2. Bowing to increasing user pressure, FreeNAS team eventually agrees to bundle the virtualbox kernel modules because that's a lot better than users constantly attacking the host configuration with various blunt instruments, but there's still the rev-lock problem. Not every time, but many times, whenever virtualbox updates the jailed version it goes out of sync with the kernel modules on the host and things go pear-shaped. Clearly, this is a really fragile technology and not one with long-term prospects for FreeNAS, it's just a holding action at best, and Virtualbox performance for VMs is also nothing to write home about.

3. FreeNAS is upgraded to FreeBSD 10.3 and, in the process, finally gets support for bhyve. Yay! There is not, however, any "command and control" code for bhyve - it's basically just a matter of running bhyve manually from the shell, with its 547 different command line arguments, and if users want any kind of "persistence" for their VM configurations then they're out of luck. Make a script or something, is the thinking. Also clearly far from optimal but at least the binary compatibility issues are gone. Around this time, a little tool called "iohyve" also pops up and, although it seems to be updating itself frequently, it at least takes care of the command-and-control bits and configuring all of the ZFS dataset stuff around running bhyve VMs. Given that FreeNAS 10 is also on the distant horizon and has a very comprehensive solution in the wings for doing VM management (with a middleware and CLI and GUI, yada yada yada), iohyve is included but marked "experimental" given that it's a "better than doing it by hand" solution but also has no long-term prospects, largely because everything is still very much in flux with 9 and 10 running in parallel and nobody is willing to commit to the way iohyve way of doing things as a "defacto standard" (which is understandable because it's not, it's just one tool among many different options, and it's doing a lot of stuff).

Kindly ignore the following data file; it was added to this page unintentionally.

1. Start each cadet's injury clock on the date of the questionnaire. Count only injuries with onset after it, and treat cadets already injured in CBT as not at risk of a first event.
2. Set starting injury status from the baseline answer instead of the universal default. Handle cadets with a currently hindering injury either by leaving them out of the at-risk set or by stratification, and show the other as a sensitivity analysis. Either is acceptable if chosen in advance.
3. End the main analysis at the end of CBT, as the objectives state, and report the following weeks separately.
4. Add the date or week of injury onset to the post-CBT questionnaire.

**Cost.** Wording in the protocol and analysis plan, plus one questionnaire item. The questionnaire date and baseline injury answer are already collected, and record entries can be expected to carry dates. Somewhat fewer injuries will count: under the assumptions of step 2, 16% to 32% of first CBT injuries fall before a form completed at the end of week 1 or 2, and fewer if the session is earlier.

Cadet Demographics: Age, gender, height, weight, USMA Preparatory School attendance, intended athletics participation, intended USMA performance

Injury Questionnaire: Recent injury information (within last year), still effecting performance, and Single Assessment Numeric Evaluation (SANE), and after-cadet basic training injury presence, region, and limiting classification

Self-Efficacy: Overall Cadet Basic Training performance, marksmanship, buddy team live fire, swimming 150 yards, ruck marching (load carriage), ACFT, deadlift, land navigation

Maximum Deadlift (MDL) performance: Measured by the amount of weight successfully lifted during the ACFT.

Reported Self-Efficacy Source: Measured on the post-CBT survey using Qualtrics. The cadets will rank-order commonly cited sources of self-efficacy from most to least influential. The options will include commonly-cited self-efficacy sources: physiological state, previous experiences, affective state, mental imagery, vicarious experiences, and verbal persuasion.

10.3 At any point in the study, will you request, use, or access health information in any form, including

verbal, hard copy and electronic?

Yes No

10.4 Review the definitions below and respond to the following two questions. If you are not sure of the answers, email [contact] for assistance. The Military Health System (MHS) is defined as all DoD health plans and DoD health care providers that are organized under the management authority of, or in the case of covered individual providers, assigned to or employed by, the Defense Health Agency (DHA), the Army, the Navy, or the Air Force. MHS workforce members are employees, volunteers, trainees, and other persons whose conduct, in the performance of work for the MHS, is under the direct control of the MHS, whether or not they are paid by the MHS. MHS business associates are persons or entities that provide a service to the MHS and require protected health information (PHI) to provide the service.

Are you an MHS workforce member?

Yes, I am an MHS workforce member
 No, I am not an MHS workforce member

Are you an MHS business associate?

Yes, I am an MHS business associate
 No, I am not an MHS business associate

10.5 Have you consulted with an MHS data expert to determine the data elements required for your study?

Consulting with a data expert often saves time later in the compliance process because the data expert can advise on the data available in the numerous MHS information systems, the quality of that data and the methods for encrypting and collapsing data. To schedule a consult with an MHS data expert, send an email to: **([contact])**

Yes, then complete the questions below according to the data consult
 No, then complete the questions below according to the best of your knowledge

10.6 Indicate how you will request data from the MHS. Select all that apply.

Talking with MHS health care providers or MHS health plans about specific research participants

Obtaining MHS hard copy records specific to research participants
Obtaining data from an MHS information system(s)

4. Someone forks FreeNAS 9 and adds their own VM management GUI and requisite glue code. There are many subjective comparisons to be made between it and iohyve but at least there is a GUI piece now. Yay! Now there are 3 ways of doing this in 9, however. Boo! Given the presence of a GUI and more "fully fleshed out" VM implementation, the 9 team decides to follow this fork and make just one way going forward. Now virtualbox and iohyve are even MORE deprecated, especially once 9.10 nightlies start coming out with the VM feature "released", albeit not on the STABLE branch.